Do you feel your age is ‘holding you back?’

Source: Personnel Today

  • Around 1/2 of employees aged 50 and over believe their age could ‘hold them back’ in their job applications.
  • Almost 1 in 7 additionally believe they’ve already been declined a role due to their age.
  • In addition, 1/3 say they’ve not received as many training and promotion opportunities as younger colleagues.

These findings come from a survey conducted by the Centre for Ageing Better. They believe the UK could create up to £20 billion more GDP annually simply by “halving the ’employment gap’ between workers aged 50 to state pension age and those in their late 40s.”

The article also cites a number of positive suggestions to aid the inclusivity of older employees.

A diverse workforce presents benefits

Source: HR News

The older workforce is also a growing workforce. In only a decade, the number of over-50s workers will expand by approximately 27 million people.

However, unfair and incorrect biases could indeed be halting the recruitment of this employee group. Yet when recruited, a number of benefits are actually presented. Some of the discussed include:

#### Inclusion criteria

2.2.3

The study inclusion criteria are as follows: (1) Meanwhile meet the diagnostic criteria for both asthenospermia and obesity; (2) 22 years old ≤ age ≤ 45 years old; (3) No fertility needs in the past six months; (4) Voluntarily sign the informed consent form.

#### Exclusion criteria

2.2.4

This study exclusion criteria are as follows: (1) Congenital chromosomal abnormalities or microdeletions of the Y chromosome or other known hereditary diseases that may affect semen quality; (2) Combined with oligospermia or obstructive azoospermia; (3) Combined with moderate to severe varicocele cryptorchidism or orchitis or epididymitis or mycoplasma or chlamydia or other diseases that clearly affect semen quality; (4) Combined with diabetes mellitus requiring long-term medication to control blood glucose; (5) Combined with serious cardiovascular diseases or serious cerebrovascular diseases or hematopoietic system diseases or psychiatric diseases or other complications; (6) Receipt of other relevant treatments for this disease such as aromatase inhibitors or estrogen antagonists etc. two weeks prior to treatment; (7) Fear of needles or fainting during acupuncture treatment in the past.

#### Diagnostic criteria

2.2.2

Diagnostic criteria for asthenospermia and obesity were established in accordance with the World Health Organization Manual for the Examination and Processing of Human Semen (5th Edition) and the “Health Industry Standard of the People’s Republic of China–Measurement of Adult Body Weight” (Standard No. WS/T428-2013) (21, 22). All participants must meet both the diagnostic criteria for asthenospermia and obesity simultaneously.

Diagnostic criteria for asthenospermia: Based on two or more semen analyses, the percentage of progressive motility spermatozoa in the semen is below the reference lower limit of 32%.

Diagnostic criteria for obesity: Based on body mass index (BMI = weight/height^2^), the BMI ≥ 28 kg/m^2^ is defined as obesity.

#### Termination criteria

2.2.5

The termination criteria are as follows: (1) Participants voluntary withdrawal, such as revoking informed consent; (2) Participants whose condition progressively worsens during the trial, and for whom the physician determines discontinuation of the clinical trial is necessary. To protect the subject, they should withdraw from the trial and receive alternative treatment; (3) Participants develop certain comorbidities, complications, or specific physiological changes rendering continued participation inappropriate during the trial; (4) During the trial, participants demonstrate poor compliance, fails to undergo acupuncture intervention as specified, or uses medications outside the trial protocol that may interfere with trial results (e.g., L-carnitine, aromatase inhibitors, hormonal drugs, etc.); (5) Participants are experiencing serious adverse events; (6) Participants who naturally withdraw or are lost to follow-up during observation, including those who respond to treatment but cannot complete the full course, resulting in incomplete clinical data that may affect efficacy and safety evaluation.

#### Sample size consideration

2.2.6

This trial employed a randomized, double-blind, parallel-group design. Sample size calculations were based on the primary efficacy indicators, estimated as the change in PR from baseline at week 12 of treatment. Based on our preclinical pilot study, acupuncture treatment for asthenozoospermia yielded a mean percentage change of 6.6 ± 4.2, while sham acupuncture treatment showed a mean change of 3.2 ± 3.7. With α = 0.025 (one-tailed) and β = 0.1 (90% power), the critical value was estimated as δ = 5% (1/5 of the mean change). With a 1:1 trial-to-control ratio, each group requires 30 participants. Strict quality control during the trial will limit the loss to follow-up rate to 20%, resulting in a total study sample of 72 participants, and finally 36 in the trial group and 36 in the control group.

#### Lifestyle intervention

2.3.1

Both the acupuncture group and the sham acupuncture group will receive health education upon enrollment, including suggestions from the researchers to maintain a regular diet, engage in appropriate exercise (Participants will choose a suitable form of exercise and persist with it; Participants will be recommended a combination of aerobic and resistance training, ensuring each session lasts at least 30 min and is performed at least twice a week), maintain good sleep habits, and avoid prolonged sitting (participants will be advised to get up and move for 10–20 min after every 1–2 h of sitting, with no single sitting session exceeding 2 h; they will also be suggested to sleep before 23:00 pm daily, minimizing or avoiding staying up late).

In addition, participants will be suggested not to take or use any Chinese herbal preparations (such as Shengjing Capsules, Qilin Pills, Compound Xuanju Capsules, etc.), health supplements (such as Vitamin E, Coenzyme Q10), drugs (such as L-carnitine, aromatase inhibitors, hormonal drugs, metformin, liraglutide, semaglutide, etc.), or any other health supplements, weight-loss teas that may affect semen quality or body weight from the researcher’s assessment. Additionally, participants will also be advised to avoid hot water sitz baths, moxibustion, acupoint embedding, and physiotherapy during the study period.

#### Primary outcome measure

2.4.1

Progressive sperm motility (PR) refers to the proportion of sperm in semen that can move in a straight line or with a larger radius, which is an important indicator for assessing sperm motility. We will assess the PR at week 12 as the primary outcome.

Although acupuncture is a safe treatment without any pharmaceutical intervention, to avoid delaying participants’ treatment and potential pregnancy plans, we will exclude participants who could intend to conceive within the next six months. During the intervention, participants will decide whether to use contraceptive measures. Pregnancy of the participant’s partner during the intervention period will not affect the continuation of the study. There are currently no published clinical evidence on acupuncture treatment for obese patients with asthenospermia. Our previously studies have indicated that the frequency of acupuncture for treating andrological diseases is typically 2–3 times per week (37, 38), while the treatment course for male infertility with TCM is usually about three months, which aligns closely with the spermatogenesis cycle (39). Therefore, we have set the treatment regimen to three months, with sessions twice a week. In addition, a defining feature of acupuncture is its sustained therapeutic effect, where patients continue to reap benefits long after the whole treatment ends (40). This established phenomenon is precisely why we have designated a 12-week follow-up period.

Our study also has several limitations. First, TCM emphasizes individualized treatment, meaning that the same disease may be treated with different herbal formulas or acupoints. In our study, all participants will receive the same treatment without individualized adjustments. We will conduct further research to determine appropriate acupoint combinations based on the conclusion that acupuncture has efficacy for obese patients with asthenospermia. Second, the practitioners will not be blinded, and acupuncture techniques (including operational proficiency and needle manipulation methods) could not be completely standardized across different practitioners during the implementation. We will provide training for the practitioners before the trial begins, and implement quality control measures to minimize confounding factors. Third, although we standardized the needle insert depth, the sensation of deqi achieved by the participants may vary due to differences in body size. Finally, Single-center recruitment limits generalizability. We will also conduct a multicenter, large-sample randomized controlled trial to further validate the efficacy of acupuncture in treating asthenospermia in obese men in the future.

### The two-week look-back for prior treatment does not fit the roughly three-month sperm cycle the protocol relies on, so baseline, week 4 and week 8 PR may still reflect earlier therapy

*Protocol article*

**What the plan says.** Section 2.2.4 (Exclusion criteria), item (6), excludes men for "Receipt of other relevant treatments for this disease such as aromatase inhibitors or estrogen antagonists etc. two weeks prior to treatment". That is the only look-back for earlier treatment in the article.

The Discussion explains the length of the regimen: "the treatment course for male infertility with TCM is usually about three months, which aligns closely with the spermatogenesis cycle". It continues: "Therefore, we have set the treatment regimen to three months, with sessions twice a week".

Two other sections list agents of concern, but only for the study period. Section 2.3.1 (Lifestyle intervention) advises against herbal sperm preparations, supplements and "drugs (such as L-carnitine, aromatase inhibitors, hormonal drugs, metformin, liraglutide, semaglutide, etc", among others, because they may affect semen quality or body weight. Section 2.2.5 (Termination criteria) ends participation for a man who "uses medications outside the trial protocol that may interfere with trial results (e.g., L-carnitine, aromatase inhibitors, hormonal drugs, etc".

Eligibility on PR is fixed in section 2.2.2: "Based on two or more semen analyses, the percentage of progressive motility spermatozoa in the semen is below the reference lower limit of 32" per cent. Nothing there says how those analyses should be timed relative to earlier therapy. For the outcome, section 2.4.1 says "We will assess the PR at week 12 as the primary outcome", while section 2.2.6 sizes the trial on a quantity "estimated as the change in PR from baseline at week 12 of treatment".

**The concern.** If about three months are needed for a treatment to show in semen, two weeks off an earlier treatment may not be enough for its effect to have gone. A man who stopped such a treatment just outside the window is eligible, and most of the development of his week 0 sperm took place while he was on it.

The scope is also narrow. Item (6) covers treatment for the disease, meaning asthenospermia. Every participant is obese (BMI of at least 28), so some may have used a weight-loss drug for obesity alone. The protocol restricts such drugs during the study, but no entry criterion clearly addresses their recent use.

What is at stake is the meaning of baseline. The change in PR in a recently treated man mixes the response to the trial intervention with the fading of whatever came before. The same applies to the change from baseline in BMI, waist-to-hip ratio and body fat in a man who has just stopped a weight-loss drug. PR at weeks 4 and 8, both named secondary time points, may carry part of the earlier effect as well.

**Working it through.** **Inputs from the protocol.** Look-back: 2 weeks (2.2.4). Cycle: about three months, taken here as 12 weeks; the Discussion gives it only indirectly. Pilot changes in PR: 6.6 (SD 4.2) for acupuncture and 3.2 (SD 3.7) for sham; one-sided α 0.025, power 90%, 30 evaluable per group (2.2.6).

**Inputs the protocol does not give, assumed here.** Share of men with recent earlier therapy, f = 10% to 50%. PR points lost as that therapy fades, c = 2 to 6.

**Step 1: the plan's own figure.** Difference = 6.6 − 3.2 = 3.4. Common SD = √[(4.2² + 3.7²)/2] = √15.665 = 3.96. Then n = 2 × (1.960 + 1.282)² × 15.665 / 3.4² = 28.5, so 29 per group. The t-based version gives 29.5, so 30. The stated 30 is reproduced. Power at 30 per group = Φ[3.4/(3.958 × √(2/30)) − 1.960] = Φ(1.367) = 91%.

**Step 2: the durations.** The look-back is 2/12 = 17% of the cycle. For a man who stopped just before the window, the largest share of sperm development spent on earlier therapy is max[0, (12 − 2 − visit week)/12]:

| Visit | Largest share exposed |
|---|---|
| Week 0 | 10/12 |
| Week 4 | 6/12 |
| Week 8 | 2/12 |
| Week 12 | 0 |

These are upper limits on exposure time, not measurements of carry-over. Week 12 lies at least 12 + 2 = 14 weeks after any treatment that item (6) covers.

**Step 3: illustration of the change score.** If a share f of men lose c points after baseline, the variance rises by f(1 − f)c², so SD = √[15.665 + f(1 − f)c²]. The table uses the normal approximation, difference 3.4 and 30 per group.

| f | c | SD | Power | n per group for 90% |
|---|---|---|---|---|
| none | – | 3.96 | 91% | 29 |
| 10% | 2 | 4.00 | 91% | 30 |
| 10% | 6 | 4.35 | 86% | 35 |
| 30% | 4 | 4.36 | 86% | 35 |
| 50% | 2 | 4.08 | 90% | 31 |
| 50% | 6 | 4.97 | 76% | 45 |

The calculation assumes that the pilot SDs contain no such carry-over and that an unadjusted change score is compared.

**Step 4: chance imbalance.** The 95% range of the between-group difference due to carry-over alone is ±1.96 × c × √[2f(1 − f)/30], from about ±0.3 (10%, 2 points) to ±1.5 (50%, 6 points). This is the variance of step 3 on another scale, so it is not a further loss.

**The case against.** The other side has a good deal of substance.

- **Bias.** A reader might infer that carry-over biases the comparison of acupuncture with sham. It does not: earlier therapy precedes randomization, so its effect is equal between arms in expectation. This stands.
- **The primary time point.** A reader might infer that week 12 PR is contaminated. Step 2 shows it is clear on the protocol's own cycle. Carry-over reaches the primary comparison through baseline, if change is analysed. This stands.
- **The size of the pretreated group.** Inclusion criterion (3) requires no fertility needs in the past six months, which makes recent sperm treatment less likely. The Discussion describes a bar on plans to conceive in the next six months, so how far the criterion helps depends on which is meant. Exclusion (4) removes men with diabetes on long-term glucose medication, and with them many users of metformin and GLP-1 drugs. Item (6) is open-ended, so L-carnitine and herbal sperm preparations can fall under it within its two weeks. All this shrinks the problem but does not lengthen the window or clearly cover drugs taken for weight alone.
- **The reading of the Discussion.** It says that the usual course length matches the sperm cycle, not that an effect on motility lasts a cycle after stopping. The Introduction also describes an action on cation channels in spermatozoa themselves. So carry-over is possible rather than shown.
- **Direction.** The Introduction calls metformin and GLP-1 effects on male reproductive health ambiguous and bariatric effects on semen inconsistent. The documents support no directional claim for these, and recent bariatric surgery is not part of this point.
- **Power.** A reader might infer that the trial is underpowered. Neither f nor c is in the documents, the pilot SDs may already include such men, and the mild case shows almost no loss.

• Access to established skills and valuable experience
  • High commitment to roles
  • Learning from previous lessons
  • An ability to lead less experienced team members
  • And the opportunity for ‘intergenerational mentoring’ – with a mutually beneficial relationship.

Overcoming the myths

Source: People Management

We mentioned bias above and it appears a number of stereotypes have formed around the older employee. These include concerns around the ability to learn, productivity levels, sickness absence and impending retirement.